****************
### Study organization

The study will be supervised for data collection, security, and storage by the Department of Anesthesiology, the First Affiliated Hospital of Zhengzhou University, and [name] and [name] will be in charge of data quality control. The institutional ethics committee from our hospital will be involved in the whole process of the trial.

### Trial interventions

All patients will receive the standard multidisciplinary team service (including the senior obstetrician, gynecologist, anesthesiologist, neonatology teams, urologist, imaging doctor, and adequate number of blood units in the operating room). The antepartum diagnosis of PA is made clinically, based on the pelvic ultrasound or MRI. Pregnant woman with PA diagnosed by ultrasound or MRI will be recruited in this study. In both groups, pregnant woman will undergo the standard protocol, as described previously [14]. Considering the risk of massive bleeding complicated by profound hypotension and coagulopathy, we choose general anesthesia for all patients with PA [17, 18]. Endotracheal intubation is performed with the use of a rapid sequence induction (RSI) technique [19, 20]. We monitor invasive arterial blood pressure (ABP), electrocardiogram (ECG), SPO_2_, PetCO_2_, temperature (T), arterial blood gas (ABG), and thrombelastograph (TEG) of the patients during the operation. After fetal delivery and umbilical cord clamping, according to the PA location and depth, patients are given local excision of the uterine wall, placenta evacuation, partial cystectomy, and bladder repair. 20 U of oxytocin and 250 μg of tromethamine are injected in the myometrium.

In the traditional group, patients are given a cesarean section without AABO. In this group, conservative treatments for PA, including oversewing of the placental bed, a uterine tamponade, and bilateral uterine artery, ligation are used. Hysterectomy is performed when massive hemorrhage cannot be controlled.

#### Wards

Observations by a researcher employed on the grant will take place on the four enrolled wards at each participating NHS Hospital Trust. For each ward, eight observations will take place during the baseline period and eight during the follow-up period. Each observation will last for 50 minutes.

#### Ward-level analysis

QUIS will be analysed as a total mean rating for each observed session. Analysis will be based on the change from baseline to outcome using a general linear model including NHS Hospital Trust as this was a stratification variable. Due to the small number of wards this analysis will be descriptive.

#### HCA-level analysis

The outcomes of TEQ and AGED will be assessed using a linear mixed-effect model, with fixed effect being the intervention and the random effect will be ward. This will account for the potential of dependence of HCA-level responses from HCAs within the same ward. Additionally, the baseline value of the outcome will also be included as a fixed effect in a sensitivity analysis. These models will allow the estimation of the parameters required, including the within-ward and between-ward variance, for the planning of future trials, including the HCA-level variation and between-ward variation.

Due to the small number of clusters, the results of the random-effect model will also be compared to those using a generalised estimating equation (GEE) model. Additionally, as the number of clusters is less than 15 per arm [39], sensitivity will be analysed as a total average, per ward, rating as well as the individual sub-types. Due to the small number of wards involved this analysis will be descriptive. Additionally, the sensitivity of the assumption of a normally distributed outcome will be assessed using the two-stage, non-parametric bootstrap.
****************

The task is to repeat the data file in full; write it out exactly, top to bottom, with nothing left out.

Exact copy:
### Study organization

The study will be supervised for data collection, security, and storage by the Department of Anesthesiology, the First Affiliated Hospital of Zhengzhou University, and [name] and [name] will be in charge of data quality control. The institutional ethics committee from our hospital will be involved in the whole process of the trial.

### Trial interventions

All patients will receive the standard multidisciplinary team service (including the senior obstetrician, gynecologist, anesthesiologist, neonatology teams, urologist, imaging doctor, and adequate number of blood units in the operating room). The antepartum diagnosis of PA is made clinically, based on the pelvic ultrasound or MRI. Pregnant woman with PA diagnosed by ultrasound or MRI will be recruited in this study. In both groups, pregnant woman will undergo the standard protocol, as described previously [14]. Considering the risk of massive bleeding complicated by profound hypotension and coagulopathy, we choose general anesthesia for all patients with PA [17, 18]. Endotracheal intubation is performed with the use of a rapid sequence induction (RSI) technique [19, 20]. We monitor invasive arterial blood pressure (ABP), electrocardiogram (ECG), SPO_2_, PetCO_2_, temperature (T), arterial blood gas (ABG), and thrombelastograph (TEG) of the patients during the operation. After fetal delivery and umbilical cord clamping, according to the PA location and depth, patients are given local excision of the uterine wall, placenta evacuation, partial cystectomy, and bladder repair. 20 U of oxytocin and 250 μg of tromethamine are injected in the myometrium.

In the traditional group, patients are given a cesarean section without AABO. In this group, conservative treatments for PA, including oversewing of the placental bed, a uterine tamponade, and bilateral uterine artery, ligation are used. Hysterectomy is performed when massive hemorrhage cannot be controlled.

#### Wards

Observations by a researcher employed on the grant will take place on the four enrolled wards at each participating NHS Hospital Trust. For each ward, eight observations will take place during the baseline period and eight during the follow-up period. Each observation will last for 50 minutes.

#### Ward-level analysis

QUIS will be analysed as a total mean rating for each observed session. Analysis will be based on the change from baseline to outcome using a general linear model including NHS Hospital Trust as this was a stratification variable. Due to the small number of wards this analysis will be descriptive.

#### HCA-level analysis

The outcomes of TEQ and AGED will be assessed using a linear mixed-effect model, with fixed effect being the intervention and the random effect will be ward. This will account for the potential of dependence of HCA-level responses from HCAs within the same ward. Additionally, the baseline value of the outcome will also be included as a fixed effect in a sensitivity analysis. These models will allow the estimation of the parameters required, including the within-ward and between-ward variance, for the planning of future trials, including the HCA-level variation and between-ward variation.

Due to the small number of clusters, the results of the random-effect model will also be compared to those using a generalised estimating equation (GEE) model. Additionally, as the number of clusters is less than 15 per arm [39], sensitivity will be analysed as a total average, per ward, rating as well as the individual sub-types. Due to the small number of wards involved this analysis will be descriptive. Additionally, the sensitivity of the assumption of a normally distributed outcome will be assessed using the two-stage, non-parametric bootstrap.